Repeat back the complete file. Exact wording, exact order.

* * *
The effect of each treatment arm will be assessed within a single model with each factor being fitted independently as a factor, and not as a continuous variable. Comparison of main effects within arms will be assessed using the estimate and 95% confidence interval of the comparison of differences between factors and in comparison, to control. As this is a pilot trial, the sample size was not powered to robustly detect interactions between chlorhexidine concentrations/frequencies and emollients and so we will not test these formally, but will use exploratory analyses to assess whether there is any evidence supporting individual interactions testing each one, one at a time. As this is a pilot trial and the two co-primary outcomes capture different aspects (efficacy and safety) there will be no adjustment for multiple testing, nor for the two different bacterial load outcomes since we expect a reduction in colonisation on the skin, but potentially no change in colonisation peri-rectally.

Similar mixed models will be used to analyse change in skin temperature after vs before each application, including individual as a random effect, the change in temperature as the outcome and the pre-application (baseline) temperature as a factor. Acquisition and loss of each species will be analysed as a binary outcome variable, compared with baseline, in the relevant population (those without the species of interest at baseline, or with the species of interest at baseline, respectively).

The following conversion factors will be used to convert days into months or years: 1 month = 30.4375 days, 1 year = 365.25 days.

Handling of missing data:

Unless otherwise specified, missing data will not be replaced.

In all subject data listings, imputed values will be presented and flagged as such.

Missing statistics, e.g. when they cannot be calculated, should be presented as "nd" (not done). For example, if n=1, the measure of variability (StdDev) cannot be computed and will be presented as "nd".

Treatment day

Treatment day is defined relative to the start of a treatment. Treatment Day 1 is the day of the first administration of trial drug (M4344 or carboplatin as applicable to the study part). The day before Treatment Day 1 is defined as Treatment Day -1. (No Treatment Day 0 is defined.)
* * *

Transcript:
The effect of each treatment arm will be assessed within a single model with each factor being fitted independently as a factor, and not as a continuous variable. Comparison of main effects within arms will be assessed using the estimate and 95% confidence interval of the comparison of differences between factors and in comparison, to control. As this is a pilot trial, the sample size was not powered to robustly detect interactions between chlorhexidine concentrations/frequencies and emollients and so we will not test these formally, but will use exploratory analyses to assess whether there is any evidence supporting individual interactions testing each one, one at a time. As this is a pilot trial and the two co-primary outcomes capture different aspects (efficacy and safety) there will be no adjustment for multiple testing, nor for the two different bacterial load outcomes since we expect a reduction in colonisation on the skin, but potentially no change in colonisation peri-rectally.

Similar mixed models will be used to analyse change in skin temperature after vs before each application, including individual as a random effect, the change in temperature as the outcome and the pre-application (baseline) temperature as a factor. Acquisition and loss of each species will be analysed as a binary outcome variable, compared with baseline, in the relevant population (those without the species of interest at baseline, or with the species of interest at baseline, respectively).

The following conversion factors will be used to convert days into months or years: 1 month = 30.4375 days, 1 year = 365.25 days.

Handling of missing data:

Unless otherwise specified, missing data will not be replaced.

In all subject data listings, imputed values will be presented and flagged as such.

Missing statistics, e.g. when they cannot be calculated, should be presented as "nd" (not done). For example, if n=1, the measure of variability (StdDev) cannot be computed and will be presented as "nd".

Treatment day

Treatment day is defined relative to the start of a treatment. Treatment Day 1 is the day of the first administration of trial drug (M4344 or carboplatin as applicable to the study part). The day before Treatment Day 1 is defined as Treatment Day -1. (No Treatment Day 0 is defined.)